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what's the difference between a normal 1/4 Jack to a TRS 1/4 Jack, are they excatly the same thing ** laughs out loud **




Jack (any size) maybe mono or unbalanced, i.e. 2 poles, tip and sleeve




maybe stereo or balanced or TRS, i.e. 3 poles Tip, Ring, Sleeve

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ok thanks, so is that just the regular jack cable thats used for guitars for example?


the reason I need to know this is because im buying a new PA amplifier and it says that it has TRS jack inputs but my mixer's manual says that if im connecting an amplifier I need mono :D what do I choose?

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To help you visualise...


Look at the plug on a pair of headphones - there are three distinct bits of metal on the end. That's TRS.

Look at a guitar lead - There are two bits of metal comprising the plug. That's TS.


Headphone lead might be a minijack, if it's an ipod type. That's 3.5mm diameter. Guitar jack will be normal size, which is 1/4".


So there are four physical types in total:

  • 3.5mm TS - not used much for anything
  • 3.5mm TRS - headhpones for portable devices
  • 1/4" TS - guitar leads
  • 1/4" TRS - balanced mono connections

TS will always be carrying a mono signal. TRS can be carrying either a stereo signal or a balanced mono signal; the equipment you connect it to will determine which it is. With pro and semi pro gear, 1/4" TRS jacks will usually be carrying a balanced mono signal. The connection between your mixer line level out and amplifier input will likely be of this type. The manuals should tell you.

I suspect the blue room wiki can tell you more about any of these connection types.

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Well an unbalanced jack (i.e. one with 2 connectors) is usually used for guitars etc. and a balanced or trs jack (3 connectors) has several uses, stereo sources, insert leads to some mixing desks, and they are also used with balanced signals, which is a quite an involved explanation (at this time on a Sunday night) might I suggest you search for and peruse some of the discussions on the differences between balanced and unbalanced and come back with specific queries or, just explain what you are trying to do,


Hope that helps,




Edit - pretty much as Shez has said!

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Basically a "normal" jack has two connections the tip and the sleeve. The tip carries the signal and the sleeve is the ground. This is what you would normally use for a guitar etc.


A TRS Jack has three connections, the tip, the ring and the sleeve. These can either be used to carry a stereo signal (tip carries the left, ring carries the right and sleeve carries the ground) or a balanced signal (tip carries postitive signal, ring carries negative and the sleeve carries the ground).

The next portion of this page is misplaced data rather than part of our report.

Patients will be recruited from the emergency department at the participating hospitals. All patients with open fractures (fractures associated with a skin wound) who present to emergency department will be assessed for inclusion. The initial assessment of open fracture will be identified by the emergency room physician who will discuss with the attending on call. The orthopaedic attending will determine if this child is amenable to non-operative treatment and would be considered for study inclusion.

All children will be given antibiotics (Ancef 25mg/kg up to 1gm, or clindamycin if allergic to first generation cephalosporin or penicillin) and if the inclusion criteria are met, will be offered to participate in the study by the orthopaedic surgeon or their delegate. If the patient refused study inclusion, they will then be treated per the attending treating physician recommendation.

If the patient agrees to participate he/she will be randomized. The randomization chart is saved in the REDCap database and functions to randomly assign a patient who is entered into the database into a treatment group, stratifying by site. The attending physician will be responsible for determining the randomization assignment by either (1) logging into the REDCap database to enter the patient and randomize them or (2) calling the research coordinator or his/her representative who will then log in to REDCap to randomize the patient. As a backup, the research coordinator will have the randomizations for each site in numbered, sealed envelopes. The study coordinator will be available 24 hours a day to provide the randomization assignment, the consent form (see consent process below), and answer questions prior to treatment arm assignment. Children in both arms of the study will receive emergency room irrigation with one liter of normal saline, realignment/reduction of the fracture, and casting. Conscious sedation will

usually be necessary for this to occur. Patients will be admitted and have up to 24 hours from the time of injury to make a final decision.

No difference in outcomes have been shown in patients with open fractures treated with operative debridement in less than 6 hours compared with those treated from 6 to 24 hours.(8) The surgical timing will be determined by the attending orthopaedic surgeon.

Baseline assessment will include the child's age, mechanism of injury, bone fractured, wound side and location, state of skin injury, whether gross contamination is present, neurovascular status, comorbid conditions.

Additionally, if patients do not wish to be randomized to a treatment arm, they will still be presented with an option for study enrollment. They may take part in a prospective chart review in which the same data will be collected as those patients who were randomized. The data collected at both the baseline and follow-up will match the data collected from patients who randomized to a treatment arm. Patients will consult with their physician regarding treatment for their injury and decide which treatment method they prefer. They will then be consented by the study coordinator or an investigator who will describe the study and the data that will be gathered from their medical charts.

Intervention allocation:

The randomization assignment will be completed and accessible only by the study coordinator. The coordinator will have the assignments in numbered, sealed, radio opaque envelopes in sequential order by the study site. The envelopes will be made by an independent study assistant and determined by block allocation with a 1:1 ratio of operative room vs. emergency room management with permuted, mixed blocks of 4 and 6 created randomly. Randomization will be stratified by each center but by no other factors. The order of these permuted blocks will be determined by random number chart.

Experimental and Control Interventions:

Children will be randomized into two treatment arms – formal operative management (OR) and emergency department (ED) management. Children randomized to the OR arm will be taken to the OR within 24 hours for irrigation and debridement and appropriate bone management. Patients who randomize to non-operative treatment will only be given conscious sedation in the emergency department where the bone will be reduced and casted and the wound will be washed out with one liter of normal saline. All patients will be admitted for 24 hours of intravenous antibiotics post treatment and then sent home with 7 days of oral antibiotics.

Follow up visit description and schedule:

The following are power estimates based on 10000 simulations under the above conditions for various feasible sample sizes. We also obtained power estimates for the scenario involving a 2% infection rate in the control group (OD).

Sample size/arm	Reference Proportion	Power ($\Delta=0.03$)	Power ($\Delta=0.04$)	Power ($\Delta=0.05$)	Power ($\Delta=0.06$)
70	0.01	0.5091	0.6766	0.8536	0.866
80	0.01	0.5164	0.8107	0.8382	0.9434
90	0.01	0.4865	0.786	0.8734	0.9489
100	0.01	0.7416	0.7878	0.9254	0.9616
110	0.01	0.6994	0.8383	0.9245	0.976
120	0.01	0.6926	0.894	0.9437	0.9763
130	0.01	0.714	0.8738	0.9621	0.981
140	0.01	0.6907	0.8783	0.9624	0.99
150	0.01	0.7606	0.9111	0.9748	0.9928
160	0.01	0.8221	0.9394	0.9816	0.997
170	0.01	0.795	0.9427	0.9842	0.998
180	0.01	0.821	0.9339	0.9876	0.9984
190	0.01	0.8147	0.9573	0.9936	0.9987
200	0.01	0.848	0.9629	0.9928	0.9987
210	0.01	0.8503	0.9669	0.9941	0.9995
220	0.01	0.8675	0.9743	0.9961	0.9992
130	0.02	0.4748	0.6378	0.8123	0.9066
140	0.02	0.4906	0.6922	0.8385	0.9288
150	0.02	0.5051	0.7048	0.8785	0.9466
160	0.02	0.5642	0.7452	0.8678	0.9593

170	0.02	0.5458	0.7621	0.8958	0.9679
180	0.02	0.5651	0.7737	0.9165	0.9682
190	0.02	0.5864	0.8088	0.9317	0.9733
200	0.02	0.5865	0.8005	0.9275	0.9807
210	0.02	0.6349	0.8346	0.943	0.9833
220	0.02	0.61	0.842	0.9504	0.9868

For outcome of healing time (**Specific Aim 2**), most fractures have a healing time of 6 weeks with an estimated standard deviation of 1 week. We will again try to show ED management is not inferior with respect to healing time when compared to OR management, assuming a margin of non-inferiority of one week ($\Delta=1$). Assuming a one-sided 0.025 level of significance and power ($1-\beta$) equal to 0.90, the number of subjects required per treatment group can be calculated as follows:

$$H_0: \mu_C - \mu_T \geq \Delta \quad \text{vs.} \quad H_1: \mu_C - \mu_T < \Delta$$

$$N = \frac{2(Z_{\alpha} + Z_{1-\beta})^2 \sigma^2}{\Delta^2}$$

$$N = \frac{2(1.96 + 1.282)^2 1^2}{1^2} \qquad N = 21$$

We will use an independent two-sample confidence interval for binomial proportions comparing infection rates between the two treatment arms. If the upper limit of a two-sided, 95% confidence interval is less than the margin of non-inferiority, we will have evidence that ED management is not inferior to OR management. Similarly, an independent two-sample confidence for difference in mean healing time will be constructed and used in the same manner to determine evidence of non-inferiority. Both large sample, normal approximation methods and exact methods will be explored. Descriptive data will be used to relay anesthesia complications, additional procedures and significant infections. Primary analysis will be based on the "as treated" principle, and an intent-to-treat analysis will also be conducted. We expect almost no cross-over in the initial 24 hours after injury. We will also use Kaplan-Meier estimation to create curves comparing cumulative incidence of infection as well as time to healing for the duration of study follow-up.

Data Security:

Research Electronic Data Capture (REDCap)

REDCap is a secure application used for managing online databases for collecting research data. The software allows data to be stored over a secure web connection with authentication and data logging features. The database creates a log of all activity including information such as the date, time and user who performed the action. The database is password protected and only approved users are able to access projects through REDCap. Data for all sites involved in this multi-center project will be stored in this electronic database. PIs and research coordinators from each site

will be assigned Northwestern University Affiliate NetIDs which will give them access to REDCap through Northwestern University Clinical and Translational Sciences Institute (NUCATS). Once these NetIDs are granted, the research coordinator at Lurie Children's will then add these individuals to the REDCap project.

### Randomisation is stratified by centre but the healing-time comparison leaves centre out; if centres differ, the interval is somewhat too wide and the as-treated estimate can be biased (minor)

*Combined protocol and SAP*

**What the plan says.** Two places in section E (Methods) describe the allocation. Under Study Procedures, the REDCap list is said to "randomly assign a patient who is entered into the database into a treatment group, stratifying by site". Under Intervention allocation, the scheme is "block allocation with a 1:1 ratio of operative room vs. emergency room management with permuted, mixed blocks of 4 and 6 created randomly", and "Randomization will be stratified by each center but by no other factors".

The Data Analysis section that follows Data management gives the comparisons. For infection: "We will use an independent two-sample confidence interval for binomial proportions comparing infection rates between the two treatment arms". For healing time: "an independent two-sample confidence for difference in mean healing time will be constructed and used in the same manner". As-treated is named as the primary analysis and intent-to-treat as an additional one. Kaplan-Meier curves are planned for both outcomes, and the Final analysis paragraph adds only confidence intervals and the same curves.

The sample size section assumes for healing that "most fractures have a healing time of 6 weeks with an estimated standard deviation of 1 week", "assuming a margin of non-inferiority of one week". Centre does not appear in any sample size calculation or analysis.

You can use a TRS Jack for a guitar but it is a bit pointless because the signal travels down the tip and the ground travels down both the ring and the sleeve.


Recommendation, if you've got a TRS jack then you can use it but if your buying purely for the use as a guitar cable buy a "normal" one, it'll be cheaper.


This is of course providing the lead is wired the same at both ends. For more info on all this check out the wiki.

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our mixer can give out a stereo sound but our speaker cables only have a mono plug, does this council out the stereo?


You have two speakers normally. One cable goes from your amp left output to the left speaker. Another cable goes from the right amp output to the right speaker. Voila - stereo!

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oh yea how f**kin stupid of me ** laughs out loud ** we was even told that in college and I was thinking "Oh dear, oh dear, oh dear. im not an idiot" ** laughs out loud **


must be tired! im off to bed, thanks!


** laughs out loud **

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If you're looking at the same equipment you mentioned in a previous topic, then the desk and the amp say (in their manuals) that they can cope with both balanced & unbalanced signals. However, the output of the desk is not balanced, but the input if the amp is. Getting TRS wired cable will not give you a balanced signal.

So if you already have some "normal" TS jack leads then they should be fine. Also they're cheaper, & easier to get hold of! Use the shortest you can though.

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